GRCh38 · COSMIC v92

Summary

This section shows a summary for the selected study (COSU identifier) or publication (COSP identifier). Studies may have been performed by the Sanger Institute Cancer Genome Project, or imported from the ICGC/TCGA. You can see more information on the help pages.

Reference
Exome sequencing identifies recurrent SPOP, FOXA1 and MED12 mutations in prostate cancer.
Paper ID
COSP28835
Authors
Barbieri CE, Baca SC, Lawrence MS, Demichelis F, Blattner M, Theurillat JP, White TA, Stojanov P, Van Allen E, Stransky N, Nickerson E, Chae SS, Boysen G, Auclair D, Onofrio RC, Park K, Kitabayashi N, Macdonald TY, Sheikh K, Vuong T, Guiducci C, Cibulskis K, Sivachenko A, Carter SL, Saksena G, Voet D, Hussain WM, Ramos AH, Winckler W, Redman MC, Ardlie K, Tewari AK, Mosquera JM, Rupp N, Wild PJ, Moch H, Morrissey C, Nelson PS, Kantoff PW, Gabriel SB, Golub TR, Meyerson M, Lander ES, Getz G, Rubin MA and Garraway LA
Affiliation
1] Department of Pathology and Laboratory Medicine, Weill Cornell Medical College, New York, New York, USA. [2] Department of Urology, Weill Cornell Medical College, New York, New York, USA. [3].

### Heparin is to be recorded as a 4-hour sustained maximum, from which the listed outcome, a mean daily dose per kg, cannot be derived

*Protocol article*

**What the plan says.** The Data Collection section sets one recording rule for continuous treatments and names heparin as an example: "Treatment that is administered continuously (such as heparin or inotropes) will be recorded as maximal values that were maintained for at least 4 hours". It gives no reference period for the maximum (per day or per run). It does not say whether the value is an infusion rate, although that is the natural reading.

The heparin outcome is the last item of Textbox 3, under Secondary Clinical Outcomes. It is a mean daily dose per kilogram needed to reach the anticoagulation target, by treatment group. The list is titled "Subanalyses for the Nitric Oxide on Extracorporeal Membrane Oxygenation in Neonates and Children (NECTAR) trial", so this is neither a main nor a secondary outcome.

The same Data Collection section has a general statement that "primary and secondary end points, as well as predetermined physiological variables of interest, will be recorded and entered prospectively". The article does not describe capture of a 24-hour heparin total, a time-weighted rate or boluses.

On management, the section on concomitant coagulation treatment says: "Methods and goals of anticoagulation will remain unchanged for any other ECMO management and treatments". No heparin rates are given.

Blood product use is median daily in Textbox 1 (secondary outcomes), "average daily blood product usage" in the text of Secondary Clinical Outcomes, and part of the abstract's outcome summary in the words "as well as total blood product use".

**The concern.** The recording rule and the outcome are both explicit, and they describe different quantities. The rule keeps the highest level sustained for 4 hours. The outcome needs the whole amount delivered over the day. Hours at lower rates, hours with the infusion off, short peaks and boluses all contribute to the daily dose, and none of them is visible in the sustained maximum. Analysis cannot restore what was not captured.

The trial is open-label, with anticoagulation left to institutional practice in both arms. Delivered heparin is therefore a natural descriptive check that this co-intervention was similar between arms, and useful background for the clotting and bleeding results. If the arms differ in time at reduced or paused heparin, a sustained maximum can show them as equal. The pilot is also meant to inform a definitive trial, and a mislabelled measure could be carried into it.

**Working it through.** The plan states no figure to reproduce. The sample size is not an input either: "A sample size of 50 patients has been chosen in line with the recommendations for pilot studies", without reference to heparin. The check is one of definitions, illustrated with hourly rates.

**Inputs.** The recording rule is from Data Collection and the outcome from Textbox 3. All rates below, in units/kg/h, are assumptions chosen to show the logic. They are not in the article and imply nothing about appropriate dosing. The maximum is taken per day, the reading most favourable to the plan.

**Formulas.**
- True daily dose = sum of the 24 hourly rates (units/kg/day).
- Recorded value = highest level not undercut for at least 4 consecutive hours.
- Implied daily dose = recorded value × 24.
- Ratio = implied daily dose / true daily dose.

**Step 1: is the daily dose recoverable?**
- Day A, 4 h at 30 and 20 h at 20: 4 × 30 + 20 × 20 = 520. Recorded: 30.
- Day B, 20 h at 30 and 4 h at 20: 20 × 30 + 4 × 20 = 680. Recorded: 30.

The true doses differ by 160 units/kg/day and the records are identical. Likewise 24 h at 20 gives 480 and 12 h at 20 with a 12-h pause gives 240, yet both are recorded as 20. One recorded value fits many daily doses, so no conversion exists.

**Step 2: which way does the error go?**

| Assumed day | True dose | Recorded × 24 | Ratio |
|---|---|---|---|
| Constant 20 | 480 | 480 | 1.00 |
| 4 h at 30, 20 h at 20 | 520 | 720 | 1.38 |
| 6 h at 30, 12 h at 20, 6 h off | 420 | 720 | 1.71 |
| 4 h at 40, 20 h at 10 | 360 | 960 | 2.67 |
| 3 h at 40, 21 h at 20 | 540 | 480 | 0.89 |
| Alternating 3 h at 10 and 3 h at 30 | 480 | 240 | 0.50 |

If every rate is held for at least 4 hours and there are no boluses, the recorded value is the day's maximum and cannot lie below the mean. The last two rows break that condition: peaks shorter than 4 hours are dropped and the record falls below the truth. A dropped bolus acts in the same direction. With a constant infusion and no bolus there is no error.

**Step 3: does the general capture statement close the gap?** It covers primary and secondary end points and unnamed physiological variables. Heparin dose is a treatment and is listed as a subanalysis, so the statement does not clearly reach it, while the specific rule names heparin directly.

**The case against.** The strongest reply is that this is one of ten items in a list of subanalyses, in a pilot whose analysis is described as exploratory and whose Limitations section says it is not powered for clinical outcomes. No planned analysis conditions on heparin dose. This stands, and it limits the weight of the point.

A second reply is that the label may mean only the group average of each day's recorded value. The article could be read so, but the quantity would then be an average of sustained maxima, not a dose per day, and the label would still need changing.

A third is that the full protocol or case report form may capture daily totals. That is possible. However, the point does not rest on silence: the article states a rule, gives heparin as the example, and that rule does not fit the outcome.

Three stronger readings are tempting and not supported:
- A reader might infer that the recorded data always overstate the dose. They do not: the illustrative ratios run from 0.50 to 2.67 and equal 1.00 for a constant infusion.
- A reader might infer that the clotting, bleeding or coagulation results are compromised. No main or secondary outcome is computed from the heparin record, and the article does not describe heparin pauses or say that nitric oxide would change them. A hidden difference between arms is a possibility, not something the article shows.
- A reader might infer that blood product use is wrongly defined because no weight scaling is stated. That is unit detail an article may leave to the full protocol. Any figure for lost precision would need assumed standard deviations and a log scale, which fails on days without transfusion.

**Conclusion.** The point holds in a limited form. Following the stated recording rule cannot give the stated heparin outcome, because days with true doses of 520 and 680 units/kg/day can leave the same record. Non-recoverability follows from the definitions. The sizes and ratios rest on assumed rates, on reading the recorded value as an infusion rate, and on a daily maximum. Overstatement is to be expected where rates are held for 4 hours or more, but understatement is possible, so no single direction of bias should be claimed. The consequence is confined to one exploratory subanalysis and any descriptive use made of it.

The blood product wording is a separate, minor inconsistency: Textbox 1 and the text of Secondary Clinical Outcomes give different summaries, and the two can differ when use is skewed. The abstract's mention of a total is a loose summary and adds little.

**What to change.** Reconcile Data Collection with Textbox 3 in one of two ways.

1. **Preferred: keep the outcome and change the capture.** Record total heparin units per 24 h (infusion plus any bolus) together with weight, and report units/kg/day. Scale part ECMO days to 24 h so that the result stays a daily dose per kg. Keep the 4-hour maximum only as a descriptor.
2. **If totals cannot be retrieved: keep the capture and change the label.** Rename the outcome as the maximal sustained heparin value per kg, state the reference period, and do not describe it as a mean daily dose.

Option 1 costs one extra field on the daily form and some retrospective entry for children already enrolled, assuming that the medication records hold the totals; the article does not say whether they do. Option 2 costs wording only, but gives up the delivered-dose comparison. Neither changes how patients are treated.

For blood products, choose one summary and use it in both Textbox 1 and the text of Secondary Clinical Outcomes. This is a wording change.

Journal
Nature genetics, 2012;44(6):685-9
ISSN: 1546-1718
PMID: 22610119 (view at PubMed or Europe PMC)
Abstract
Prostate cancer is the second most common cancer in men worldwide and causes over 250,000 deaths each year. Overtreatment of indolent disease also results in significant morbidity. Common genetic alterations in prostate cancer include losses of NKX3.1 (8p21) and PTEN (10q23), gains of AR (the androgen receptor gene) and fusion of ETS family transcription factor genes with androgen-responsive promoters. Recurrent somatic base-pair substitutions are believed to be less contributory in prostate tumorigenesis but have not been systematically analyzed in large cohorts. Here, we sequenced the exomes of 112 prostate tumor and normal tissue pairs. New recurrent mutations were identified in multiple genes, including MED12 and FOXA1. SPOP was the most frequently mutated gene, with mutations involving the SPOP substrate-binding cleft in 6-15% of tumors across multiple independent cohorts. Prostate cancers with mutant SPOP lacked ETS family gene rearrangements and showed a distinct pattern of genomic alterations. Thus, SPOP mutations may define a new molecular subtype of prostate cancer.
Paper Status
Curated